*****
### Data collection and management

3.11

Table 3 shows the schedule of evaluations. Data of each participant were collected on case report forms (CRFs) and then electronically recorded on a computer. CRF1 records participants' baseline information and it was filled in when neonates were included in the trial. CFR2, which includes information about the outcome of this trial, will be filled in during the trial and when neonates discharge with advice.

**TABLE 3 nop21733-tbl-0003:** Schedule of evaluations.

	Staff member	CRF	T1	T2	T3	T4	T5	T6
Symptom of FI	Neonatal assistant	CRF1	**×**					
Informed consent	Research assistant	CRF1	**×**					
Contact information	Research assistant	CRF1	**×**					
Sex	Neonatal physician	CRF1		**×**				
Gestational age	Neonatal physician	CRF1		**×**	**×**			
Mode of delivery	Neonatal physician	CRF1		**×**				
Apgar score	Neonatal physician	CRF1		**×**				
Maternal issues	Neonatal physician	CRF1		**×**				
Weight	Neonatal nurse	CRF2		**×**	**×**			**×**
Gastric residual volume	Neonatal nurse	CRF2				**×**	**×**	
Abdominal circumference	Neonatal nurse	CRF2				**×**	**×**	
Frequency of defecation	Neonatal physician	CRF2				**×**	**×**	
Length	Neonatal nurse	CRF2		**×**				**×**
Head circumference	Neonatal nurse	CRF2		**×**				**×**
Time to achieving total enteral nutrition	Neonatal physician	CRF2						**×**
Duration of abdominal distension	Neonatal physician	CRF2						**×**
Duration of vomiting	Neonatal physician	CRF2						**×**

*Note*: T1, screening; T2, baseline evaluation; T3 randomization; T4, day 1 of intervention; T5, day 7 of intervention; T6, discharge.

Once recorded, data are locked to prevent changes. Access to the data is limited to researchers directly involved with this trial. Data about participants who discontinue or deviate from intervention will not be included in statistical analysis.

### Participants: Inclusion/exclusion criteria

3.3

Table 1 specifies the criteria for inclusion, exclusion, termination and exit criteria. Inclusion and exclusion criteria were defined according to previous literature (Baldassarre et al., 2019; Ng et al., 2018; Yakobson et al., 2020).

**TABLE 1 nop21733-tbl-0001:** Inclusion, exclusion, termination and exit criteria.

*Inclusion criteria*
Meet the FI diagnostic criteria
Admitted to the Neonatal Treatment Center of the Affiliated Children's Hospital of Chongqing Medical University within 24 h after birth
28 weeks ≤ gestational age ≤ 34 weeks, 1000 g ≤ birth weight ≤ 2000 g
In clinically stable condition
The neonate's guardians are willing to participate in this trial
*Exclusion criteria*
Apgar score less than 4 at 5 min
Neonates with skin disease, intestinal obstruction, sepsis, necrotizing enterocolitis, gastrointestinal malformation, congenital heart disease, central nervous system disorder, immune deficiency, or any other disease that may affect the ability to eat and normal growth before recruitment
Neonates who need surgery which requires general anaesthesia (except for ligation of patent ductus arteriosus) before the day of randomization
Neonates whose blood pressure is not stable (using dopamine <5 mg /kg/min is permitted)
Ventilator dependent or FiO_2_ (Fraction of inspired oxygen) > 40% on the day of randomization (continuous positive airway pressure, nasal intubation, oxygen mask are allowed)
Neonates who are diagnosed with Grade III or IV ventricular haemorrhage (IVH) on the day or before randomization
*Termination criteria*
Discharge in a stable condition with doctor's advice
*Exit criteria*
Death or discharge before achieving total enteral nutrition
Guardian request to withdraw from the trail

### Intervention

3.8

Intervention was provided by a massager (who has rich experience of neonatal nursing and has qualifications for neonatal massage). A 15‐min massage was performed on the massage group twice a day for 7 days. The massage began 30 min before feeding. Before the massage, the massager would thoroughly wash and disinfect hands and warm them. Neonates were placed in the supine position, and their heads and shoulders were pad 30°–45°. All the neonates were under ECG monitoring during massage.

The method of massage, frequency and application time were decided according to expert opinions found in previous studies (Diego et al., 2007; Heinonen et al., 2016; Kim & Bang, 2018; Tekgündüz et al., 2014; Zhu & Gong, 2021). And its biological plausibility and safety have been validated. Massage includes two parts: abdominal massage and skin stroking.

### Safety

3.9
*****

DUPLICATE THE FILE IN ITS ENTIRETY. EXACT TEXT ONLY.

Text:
### Data collection and management

3.11

Table 3 shows the schedule of evaluations. Data of each participant were collected on case report forms (CRFs) and then electronically recorded on a computer. CRF1 records participants' baseline information and it was filled in when neonates were included in the trial. CFR2, which includes information about the outcome of this trial, will be filled in during the trial and when neonates discharge with advice.

**TABLE 3 nop21733-tbl-0003:** Schedule of evaluations.

	Staff member	CRF	T1	T2	T3	T4	T5	T6
Symptom of FI	Neonatal assistant	CRF1	**×**					
Informed consent	Research assistant	CRF1	**×**					
Contact information	Research assistant	CRF1	**×**					
Sex	Neonatal physician	CRF1		**×**				
Gestational age	Neonatal physician	CRF1		**×**	**×**			
Mode of delivery	Neonatal physician	CRF1		**×**				
Apgar score	Neonatal physician	CRF1		**×**				
Maternal issues	Neonatal physician	CRF1		**×**				
Weight	Neonatal nurse	CRF2		**×**	**×**			**×**
Gastric residual volume	Neonatal nurse	CRF2				**×**	**×**	
Abdominal circumference	Neonatal nurse	CRF2				**×**	**×**	
Frequency of defecation	Neonatal physician	CRF2				**×**	**×**	
Length	Neonatal nurse	CRF2		**×**				**×**
Head circumference	Neonatal nurse	CRF2		**×**				**×**
Time to achieving total enteral nutrition	Neonatal physician	CRF2						**×**
Duration of abdominal distension	Neonatal physician	CRF2						**×**
Duration of vomiting	Neonatal physician	CRF2						**×**

*Note*: T1, screening; T2, baseline evaluation; T3 randomization; T4, day 1 of intervention; T5, day 7 of intervention; T6, discharge.

Once recorded, data are locked to prevent changes. Access to the data is limited to researchers directly involved with this trial. Data about participants who discontinue or deviate from intervention will not be included in statistical analysis.

### Participants: Inclusion/exclusion criteria

3.3

Table 1 specifies the criteria for inclusion, exclusion, termination and exit criteria. Inclusion and exclusion criteria were defined according to previous literature (Baldassarre et al., 2019; Ng et al., 2018; Yakobson et al., 2020).

**TABLE 1 nop21733-tbl-0001:** Inclusion, exclusion, termination and exit criteria.

*Inclusion criteria*
Meet the FI diagnostic criteria
Admitted to the Neonatal Treatment Center of the Affiliated Children's Hospital of Chongqing Medical University within 24 h after birth
28 weeks ≤ gestational age ≤ 34 weeks, 1000 g ≤ birth weight ≤ 2000 g
In clinically stable condition
The neonate's guardians are willing to participate in this trial
*Exclusion criteria*
Apgar score less than 4 at 5 min
Neonates with skin disease, intestinal obstruction, sepsis, necrotizing enterocolitis, gastrointestinal malformation, congenital heart disease, central nervous system disorder, immune deficiency, or any other disease that may affect the ability to eat and normal growth before recruitment
Neonates who need surgery which requires general anaesthesia (except for ligation of patent ductus arteriosus) before the day of randomization
Neonates whose blood pressure is not stable (using dopamine <5 mg /kg/min is permitted)
Ventilator dependent or FiO_2_ (Fraction of inspired oxygen) > 40% on the day of randomization (continuous positive airway pressure, nasal intubation, oxygen mask are allowed)
Neonates who are diagnosed with Grade III or IV ventricular haemorrhage (IVH) on the day or before randomization
*Termination criteria*
Discharge in a stable condition with doctor's advice
*Exit criteria*
Death or discharge before achieving total enteral nutrition
Guardian request to withdraw from the trail

### Intervention

3.8

Intervention was provided by a massager (who has rich experience of neonatal nursing and has qualifications for neonatal massage). A 15‐min massage was performed on the massage group twice a day for 7 days. The massage began 30 min before feeding. Before the massage, the massager would thoroughly wash and disinfect hands and warm them. Neonates were placed in the supine position, and their heads and shoulders were pad 30°–45°. All the neonates were under ECG monitoring during massage.

The method of massage, frequency and application time were decided according to expert opinions found in previous studies (Diego et al., 2007; Heinonen et al., 2016; Kim & Bang, 2018; Tekgündüz et al., 2014; Zhu & Gong, 2021). And its biological plausibility and safety have been validated. Massage includes two parts: abdominal massage and skin stroking.

### Safety

3.9